Home - Destinations - iPhone/Android - Partners - Forum - Photos - Deals - What's New
Login with Facebook
Mojo Wall and Branching Out Crag
Routes Sorted
L to R R to L Alpha
Branching Out/Lipshitz 5.9 to 5.11- 
Out on a Limb 
Poached Grins on Toast 
Rack Your Brain 
Radical Mystery Tour 
Red Wood 
Stem Cell 
Swinging from the Upper Limbs 
Tree Top Flyer 
Treehugger's Mojo 

Rack Your Brain 

YDS: 5.10- French: 6a Ewbanks: 18 UIAA: VI+ British: E1 5a

Type: Trad, 130'
Consensus:  YDS: 5.10- French: 6a Ewbanks: 18 UIAA: VI+ British: E1 5a [details]
FA: EFR,Corina,JSt,'10
New Route: Yes
Page Views: 244
Submitted By: 1Eric Rhicard on Oct 31, 2010
Good Page?0 people like this page. Your opinion:   

You & This Route  |  Other Opinions (2)
Your todo list:
Your stars:
Your rating: -none- [change]
Your ticklist: [add new tick]
Lots of interesting climbing on this cerebral clim...

Add Photo Add Comment    Printer View


Long route. Leave your gear near the top as you can't lower off. Looks easier than it is and the first moves are a tad reachy. This long and winding route is fun because it climbs features. Good pro where you need it. Be sure and bring a number of shoulder length slings.


On the east face of the Branching Out Crag. Drop down the right side from the trail and go right when you reach the ramp leading to the saddle between this cliff and the Mojo Wall. When you get down to the start Prowler and Tree Top Flyer Look up and left about 25 feet for a single bolt.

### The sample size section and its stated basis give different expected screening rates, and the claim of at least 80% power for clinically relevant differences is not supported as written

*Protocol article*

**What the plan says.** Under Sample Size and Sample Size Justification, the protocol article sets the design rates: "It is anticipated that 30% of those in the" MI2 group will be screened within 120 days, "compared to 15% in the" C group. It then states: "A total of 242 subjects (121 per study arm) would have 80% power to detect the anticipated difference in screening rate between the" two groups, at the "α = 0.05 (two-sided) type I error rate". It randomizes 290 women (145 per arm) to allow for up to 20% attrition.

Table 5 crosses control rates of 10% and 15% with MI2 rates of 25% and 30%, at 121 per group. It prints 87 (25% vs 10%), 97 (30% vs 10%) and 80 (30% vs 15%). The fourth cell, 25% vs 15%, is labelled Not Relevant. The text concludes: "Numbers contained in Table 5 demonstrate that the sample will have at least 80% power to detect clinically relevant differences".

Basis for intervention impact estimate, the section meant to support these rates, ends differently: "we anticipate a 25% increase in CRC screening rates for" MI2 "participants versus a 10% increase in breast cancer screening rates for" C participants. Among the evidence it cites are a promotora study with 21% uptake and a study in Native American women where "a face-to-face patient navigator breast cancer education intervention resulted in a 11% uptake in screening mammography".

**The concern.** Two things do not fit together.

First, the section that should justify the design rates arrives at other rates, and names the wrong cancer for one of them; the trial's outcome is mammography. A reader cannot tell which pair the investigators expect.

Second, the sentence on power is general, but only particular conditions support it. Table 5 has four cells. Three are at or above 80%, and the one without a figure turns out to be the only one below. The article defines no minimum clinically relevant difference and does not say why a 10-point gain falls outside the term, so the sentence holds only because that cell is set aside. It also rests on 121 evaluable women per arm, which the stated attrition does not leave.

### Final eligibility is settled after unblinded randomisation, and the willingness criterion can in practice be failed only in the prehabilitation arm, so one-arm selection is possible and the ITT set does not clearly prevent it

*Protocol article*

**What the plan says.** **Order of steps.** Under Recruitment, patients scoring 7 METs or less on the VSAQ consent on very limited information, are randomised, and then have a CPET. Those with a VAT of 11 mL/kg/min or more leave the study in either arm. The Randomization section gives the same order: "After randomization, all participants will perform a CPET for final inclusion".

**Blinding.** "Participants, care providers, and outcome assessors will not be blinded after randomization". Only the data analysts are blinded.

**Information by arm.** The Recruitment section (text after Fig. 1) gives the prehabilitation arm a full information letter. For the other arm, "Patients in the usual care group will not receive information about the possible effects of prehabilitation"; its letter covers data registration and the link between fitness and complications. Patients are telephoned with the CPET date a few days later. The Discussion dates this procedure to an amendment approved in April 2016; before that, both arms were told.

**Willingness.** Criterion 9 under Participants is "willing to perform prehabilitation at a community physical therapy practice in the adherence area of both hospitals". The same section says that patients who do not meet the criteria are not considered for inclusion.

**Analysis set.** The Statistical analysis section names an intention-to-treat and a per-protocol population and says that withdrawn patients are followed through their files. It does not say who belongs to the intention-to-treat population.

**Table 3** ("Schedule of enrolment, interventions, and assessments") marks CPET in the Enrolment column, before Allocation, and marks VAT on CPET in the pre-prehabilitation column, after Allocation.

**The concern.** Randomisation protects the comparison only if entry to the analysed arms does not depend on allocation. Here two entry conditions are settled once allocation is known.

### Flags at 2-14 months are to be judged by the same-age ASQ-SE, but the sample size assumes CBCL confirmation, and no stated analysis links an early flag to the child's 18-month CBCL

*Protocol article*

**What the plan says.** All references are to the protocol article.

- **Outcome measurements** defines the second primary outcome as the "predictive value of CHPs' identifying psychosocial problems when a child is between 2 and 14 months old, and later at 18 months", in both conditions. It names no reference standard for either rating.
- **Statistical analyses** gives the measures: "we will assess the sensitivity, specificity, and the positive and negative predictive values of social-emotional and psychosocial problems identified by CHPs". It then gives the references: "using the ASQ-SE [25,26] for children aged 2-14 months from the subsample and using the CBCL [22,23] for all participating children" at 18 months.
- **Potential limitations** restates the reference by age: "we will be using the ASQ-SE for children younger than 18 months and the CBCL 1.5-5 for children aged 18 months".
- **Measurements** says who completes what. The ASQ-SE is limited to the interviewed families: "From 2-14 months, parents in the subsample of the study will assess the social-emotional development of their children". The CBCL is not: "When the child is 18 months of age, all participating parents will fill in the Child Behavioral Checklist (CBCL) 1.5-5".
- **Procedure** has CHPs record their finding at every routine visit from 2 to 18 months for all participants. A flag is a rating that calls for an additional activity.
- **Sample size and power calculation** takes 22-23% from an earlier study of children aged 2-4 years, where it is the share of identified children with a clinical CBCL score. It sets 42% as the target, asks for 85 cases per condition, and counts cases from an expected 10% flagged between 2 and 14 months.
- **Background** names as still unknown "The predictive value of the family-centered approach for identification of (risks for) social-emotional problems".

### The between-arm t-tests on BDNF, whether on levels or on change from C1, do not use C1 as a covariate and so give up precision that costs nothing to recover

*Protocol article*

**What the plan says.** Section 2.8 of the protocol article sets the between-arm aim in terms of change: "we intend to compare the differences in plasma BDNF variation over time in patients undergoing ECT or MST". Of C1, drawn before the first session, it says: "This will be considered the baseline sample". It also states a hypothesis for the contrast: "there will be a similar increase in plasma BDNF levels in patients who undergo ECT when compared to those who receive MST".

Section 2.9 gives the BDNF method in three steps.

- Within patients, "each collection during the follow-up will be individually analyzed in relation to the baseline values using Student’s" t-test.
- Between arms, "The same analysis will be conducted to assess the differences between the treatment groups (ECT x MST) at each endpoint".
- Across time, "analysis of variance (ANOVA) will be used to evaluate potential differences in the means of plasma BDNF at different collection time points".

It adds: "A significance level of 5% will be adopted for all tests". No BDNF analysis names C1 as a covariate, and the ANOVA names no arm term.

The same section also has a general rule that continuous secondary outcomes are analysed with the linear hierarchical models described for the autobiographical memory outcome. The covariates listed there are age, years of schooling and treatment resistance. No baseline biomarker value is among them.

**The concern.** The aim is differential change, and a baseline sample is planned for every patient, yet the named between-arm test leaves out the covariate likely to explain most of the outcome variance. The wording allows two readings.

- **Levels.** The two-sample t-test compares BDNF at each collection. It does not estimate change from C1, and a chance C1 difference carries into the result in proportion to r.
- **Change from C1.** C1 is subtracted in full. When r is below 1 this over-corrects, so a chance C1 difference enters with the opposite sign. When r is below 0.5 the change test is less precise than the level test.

Two bolts one at the start and one up high and a standard rack

Comments on Rack Your Brain Add Comment
Show which comments
By Jimbo
Nov 1, 2010

The name comes from the first ascensionist who took the climb way too lightly and left the ground with nothing but a few cams and no long slings. The resulting epic was somewhat amusing for us onlookers, not so much for Eric.
Rule number 1: Engage brain before you tie in and leave the ground.

By Jimbo
Nov 8, 2010

Led this today with a fully engaged brain, a full rack of cams and stoppers. With gear,(doh!) it protects well and is a great trad line for Mt. Lemmon.

More like solid 5.10 with multiple bits of business, which all require a different technique to surmount. Engaging from top to bottom.